|I've Opened Up My Veins Too Many Times, And The Poison's In My Heart And In My Mind
||[Oct. 8th, 2013|01:25 pm]
8 October 2013
I did something really stupid, in an absent-minded moment.
I take three different insulins. Humalog is very fast-acting; one takes it just before one eats. Humulin N, on the other hand, has zinc in it, and has a release curve 9 – 12 hours long. I take it just before going to bed, so that as the others fade, this one will increase in strength and work most just before dawn. (We've been trying to knock down a marked dawn response for some time.) (The third type, Lantis, has a very flat release for background coverage during the day, and does not feature here.)
So the fast-acting Humalog is on a sliding scale; from 14 to 36 units. One would take 36 units only if one's blood glucose was already high, and one was going to eat a substantial meal. On the other hand, the slow-acting Humulin N is always 45 units just before bedtime. Each of these insulins comes in a pen that one screws a needle head onto. They're color-coded so it's easy to tell them apart. (Black, grey, and white with green.)
You see where this is going.
Friday night I was getting ready for bed. I tested – the number was not bad – then prepared the shot of 45 units and took it. And at the moment I finished the injection, I realized that I'd automatically picked up the short-acting pen, and had just given myself nearly a double dose of the wrong insulin. I said bad words.
Some years back I didn't cover my evening shot enough and woke up a couple hours later with four paramedics and a very worried Mrs. Professor all looking at me and the dextrose going into my arm, so I didn't want to go into insulin shock again. (Really.) I ended up sitting up for a couple of hours, eating and reading. I ate most of my rescue supplies – a couple cans of peaches in heavy syrup, several cups of Jell-O with fruit, sweetened cereal. Around 4:AM my BG was 130, so I ate another Jell-O and went to bed. (Mrs. Professor had woken up and come out to see if I needed any help, but the next day was her birthday and the birthday fairies had already come, so I sent her back to bed precipitously.) Everything went well, though when I woke up a few hours later, my BG was 79; low but not dangerous. I had English muffins with peanut butter to offset.
Of course, I've been diabetic for going on thirty years by now, and I'm surprised that I haven't done this before – though up until now I was gratified that I hadn't. It was still a really stupid thing to do, and I plan to not do it again. (Makes determined face.)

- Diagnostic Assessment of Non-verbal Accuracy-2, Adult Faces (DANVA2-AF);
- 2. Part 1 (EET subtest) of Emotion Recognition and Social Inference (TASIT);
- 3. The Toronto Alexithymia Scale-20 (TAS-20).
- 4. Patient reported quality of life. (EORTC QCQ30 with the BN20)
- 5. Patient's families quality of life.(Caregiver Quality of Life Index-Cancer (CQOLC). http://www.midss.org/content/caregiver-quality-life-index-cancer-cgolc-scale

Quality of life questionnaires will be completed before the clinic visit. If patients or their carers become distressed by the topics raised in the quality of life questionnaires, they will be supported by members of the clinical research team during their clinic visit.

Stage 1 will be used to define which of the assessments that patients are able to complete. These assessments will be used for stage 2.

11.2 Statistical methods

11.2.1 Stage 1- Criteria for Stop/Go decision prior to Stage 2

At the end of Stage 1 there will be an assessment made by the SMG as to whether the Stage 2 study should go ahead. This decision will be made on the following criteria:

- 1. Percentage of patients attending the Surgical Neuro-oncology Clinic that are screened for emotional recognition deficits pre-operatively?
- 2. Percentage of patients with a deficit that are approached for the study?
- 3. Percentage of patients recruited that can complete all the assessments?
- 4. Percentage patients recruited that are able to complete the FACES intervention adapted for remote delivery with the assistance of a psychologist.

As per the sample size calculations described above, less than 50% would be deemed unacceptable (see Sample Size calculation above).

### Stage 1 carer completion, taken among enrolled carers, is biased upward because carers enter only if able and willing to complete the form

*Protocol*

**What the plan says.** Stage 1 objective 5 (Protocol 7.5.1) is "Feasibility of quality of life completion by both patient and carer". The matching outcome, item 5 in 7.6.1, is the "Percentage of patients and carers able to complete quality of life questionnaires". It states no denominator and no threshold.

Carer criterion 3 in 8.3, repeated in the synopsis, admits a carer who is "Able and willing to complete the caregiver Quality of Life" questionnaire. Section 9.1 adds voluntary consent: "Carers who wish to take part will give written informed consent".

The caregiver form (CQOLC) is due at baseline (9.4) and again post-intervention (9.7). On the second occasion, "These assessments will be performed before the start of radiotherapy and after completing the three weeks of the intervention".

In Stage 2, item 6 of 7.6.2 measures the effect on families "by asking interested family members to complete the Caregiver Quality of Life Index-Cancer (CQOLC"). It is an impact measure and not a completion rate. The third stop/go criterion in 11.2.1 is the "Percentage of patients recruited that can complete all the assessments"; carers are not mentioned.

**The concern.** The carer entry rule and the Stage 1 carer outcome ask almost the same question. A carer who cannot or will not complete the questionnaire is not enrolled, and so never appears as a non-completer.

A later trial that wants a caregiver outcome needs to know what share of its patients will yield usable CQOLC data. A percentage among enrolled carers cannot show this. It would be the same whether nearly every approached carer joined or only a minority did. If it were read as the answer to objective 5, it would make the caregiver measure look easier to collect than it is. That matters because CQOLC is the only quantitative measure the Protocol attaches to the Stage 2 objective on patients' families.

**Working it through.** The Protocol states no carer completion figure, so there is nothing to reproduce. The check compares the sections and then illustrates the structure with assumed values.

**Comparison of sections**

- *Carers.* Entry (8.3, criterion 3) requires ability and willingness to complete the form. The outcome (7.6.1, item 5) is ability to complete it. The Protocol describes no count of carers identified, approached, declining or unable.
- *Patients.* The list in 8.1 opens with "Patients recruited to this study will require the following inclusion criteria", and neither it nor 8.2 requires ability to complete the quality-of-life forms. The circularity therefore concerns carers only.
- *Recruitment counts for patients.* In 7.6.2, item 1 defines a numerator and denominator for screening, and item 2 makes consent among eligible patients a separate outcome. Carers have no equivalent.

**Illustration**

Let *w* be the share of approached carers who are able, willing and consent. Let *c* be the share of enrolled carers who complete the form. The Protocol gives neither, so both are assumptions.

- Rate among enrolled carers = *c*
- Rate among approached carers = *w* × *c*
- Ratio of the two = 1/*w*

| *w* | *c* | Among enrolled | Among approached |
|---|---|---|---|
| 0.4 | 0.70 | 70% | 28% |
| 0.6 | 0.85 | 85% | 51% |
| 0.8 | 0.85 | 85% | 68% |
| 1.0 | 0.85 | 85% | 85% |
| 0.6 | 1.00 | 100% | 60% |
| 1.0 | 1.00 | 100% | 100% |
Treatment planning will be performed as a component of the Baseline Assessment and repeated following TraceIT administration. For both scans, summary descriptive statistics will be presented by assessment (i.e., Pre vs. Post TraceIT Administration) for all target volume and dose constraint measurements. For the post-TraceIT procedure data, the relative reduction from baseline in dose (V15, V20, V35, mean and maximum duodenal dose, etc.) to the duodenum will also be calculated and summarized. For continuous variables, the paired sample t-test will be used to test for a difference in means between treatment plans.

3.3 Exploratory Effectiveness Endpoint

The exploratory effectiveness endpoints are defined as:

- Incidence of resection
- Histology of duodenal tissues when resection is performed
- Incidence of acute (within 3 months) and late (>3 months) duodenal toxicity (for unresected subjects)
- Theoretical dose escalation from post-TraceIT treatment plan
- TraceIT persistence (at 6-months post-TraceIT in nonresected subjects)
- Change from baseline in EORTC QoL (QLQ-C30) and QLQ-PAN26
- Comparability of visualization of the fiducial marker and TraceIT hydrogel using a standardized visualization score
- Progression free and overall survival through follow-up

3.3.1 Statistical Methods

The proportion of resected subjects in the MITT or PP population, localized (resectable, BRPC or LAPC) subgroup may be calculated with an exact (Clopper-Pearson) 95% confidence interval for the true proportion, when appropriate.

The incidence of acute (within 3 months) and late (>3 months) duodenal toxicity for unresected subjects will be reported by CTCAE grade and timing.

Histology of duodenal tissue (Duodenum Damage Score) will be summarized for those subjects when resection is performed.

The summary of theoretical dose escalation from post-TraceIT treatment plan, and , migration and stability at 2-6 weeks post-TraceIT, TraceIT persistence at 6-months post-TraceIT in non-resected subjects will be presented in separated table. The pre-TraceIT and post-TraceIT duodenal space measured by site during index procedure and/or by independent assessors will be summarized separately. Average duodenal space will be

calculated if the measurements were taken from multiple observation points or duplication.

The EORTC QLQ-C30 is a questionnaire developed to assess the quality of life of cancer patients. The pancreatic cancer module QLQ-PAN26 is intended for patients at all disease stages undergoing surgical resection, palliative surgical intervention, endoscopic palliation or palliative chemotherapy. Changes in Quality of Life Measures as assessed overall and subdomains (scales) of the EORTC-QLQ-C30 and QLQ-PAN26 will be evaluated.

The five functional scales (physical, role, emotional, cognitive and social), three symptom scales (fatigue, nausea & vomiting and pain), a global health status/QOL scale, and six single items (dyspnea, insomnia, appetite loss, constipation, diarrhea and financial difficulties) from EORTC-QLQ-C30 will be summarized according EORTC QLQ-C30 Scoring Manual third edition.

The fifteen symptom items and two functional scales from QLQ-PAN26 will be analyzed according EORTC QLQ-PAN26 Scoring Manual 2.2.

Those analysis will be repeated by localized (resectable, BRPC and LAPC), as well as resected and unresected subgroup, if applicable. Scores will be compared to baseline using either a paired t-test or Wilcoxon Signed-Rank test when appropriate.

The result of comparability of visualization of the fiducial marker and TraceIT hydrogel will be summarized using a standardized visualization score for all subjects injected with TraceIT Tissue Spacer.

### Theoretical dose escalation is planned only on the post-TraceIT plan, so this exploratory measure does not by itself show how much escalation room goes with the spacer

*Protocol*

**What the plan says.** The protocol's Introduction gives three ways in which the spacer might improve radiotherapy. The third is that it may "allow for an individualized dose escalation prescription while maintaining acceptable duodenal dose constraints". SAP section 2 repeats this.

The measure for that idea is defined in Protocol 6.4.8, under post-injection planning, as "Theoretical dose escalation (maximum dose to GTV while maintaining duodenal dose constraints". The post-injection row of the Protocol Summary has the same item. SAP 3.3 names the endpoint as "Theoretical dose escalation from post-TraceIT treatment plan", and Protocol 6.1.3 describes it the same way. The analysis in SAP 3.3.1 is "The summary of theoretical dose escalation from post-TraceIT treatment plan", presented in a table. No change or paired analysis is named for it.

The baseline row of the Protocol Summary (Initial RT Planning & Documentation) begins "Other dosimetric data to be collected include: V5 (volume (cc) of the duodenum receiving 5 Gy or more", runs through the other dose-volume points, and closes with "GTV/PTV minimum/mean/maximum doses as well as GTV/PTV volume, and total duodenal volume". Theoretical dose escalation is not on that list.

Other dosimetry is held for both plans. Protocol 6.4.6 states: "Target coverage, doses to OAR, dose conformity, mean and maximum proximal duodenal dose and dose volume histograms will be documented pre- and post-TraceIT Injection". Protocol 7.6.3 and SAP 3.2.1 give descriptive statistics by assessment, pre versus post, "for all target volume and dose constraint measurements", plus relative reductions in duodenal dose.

I have started having issues with blood sugar levels. Due to a uncaring medical professional, I and my husband are working to see what triggers it and what to do for it. At this time it seems to be diet related (what the doc called retroactive hypoglycemia). I eat the wrong thing, or do not eat the right thing, and my blood sugar plummets.
I never realized how attentive people with blood sugar issues had to be. Its good that you recognized what you had done and were able to fix it with the right foods.
That sounds scary. I'm glad everything turned out ok.
That's no fun!
You're the second person I've talked to today who has had recent overnight blood sugar irritations. (The other one involved a type II medicine causing low blood sugar to wake the person up to eat some hours later.)
Good job not doing that in 30 years of dealing with this-- I would not make it so long without this exact sort of error, and I'm pretty good with medications, but STILL. It's a lot to keep track of!
Maybe stock up some Real Sugared Soda, if you can do that for these times? Or real fruit juice?
The part I hate is if I have eaten well and overshoot. There's not much room to cram in some rescue candy/food.
Hugs from one who knows and a mother henning at you to be cautious.
I am so glad you are alright.
I wonder if I'd survive this typ of thing as I'm a scatterbrain .
Glad you made it through O.K. ! .
_DON'T_ do that again ! .
Oh, hey, I did the same thing earlier this month! 60 units of Apidra (intermediate acting) instead of Lantus (long acting). I live alone, so proceeded to freak the frak out entirely and call 911 for an ambulance while downing half a jar of honey. Good times. Lantus has tape on it now so I can differentiate, and it only cost me $500. Dumbassery FTW!!!